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MAT 1000 Mathematics in Today's World

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Last Time We discussed the four rules that govern probabilities: 1.Probabilities are numbers between 0 and 1 2.The probability an event does not occur is 1 minus the probability that it does 3.The probability of one or the other of two disjoint events occurring is the sum of their probabilities 4.All possible outcomes together have a probability of 1

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Last Time We also discussed “independent” events. If two events are independent, the probability that both happen is the product of the probabilities of each. We also saw how to analyze simple probabilities using sample spaces, and probability models. Probability models can be represented visually by probability histograms

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Today We will talk about random phenomena with “equally likely” outcomes. Meaning: all outcomes have the same probability. When outcomes are all equally likely, to find probabilities we just need to count.

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Today We will also talk about “simulation.” Probability is a long-term frequency, so we can experimentally approximate probabilities.

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Equally likely outcomes A probability model is a list of all possible outcomes (the sample space) and the probability of each. Models where all outcomes have the same probability are especially easy to work with. When all outcomes in a probability model have the same probability, we say the outcomes are equally likely.

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Equally likely outcomes Some of the simple examples we have considered have equally likely outcomes. Flipping a coin: Rolling a die:

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Equally likely outcomes But, not every probability model has equally likely outcomes. We’ve seen a few examples of this. The gender of a newborn baby: The color of a randomly drawn M&M

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Equally likely outcomes

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“Outcomes” and “events” are somewhat different things An event is a collection of outcomes. When rolling two dice, “the sum of the numbers on the dice is 10” is an event (not an outcome). Which outcomes are in this event?

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Equally likely outcomes

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Probability myths Suppose we flip a coin six times in a row. For each flip, we’ll write down H if we get heads and T if we get tails. Which of these sequences is less likely to happen? H H H T H H T H T Almost everyone would answer that the first sequence is less likely. This is false.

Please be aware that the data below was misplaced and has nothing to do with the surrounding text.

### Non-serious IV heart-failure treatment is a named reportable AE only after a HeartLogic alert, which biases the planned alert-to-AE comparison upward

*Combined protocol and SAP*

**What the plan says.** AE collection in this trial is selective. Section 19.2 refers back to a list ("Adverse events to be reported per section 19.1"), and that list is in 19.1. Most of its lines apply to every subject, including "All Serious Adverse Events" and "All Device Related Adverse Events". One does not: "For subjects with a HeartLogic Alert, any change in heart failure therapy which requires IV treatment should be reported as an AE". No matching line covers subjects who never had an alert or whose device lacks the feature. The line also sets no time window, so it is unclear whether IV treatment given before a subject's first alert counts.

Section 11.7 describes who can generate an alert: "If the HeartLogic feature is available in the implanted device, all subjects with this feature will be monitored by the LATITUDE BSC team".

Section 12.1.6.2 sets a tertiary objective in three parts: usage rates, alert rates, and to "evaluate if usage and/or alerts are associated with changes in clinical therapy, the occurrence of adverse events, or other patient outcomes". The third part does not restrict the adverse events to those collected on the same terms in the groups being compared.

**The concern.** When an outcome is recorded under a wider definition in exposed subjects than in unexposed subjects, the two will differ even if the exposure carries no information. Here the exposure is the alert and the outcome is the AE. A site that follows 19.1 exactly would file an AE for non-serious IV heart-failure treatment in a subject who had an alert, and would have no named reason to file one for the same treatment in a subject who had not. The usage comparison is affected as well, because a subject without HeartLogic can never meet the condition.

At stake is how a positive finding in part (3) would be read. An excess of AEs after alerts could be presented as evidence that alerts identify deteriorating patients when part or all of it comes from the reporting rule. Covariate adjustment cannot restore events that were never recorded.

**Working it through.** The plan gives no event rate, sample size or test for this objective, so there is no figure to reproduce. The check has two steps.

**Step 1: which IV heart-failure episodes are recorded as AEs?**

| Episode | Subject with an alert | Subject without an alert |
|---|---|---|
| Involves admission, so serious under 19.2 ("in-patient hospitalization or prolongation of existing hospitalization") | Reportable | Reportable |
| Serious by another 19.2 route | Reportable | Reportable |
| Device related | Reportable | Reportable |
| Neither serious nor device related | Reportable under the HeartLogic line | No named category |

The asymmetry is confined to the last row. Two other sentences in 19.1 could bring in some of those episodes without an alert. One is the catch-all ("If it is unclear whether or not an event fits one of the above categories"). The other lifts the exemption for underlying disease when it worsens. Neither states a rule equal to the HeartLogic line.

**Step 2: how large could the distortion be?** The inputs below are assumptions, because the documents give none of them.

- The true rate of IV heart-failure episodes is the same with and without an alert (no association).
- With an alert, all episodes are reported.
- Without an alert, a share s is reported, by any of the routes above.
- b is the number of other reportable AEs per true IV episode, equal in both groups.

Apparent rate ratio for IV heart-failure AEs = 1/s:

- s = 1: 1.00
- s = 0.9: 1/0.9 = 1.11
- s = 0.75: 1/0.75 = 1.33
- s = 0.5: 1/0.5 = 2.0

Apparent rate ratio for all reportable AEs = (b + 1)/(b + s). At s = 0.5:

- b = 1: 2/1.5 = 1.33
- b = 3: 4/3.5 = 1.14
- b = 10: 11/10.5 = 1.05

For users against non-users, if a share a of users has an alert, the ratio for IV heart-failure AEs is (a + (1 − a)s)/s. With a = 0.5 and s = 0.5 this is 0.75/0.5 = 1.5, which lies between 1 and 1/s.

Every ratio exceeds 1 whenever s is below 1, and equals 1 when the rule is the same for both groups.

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Probability myths

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Our intuition is wrong in believing that T H H T H T is more likely than H H H But, there is a kernel of truth in this false intuition. It is true that tossing a coin six times and getting heads three times is more likely than tossing a coin six times and getting heads all six times.

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Probability myths Compare the wording: “getting heads three times in six tosses” “tossing a coin six times and getting T H H T H T” These are different statements. Why? There are several ways to toss a coin six times and get heads three times. The sequence T H H T H T is just one way. Here are two more: T T H H T H H H T T T H

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Probability myths

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Simulation This type of question quickly get difficult to analyze. Suppose we want to know the probability of tossing a coin ten times and getting a “run” of at least three heads in a row. This can be calculated mathematically, but it’s fairly subtle. Fortunately, there is an alternative approach. We can estimate probabilities using “simulation.”

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Simulation

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But tossing a coin thousands of times would take a long time. We can use what’s called “simulation” to speed up the process (and this can be done on a computer). The key idea of simulation: use random digits to imitatate chance behavior.

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Simulation

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In our simulation each digit will represent a coin toss. We can let odd digits represent the outcome “heads” and let even digits represent the outcome “tails.” Note this works out because there are 5 odd digits and 5 even digits (including 0), so the probability of choosing an odd number is exactly the probability of getting heads (0.5), and the probability of choosing an even number is exactly the same as the probability of getting tails (0.5 again).

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Simulation Setting up a simulation: Step 3. Simulate many repetitions. We want to simulate what happens when toss a coin ten times. Each digit is one toss. So we look at ten digits from a table of random digits to simulate ten tosses. Let’s start from the first line…

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Chapter 232

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Simulation

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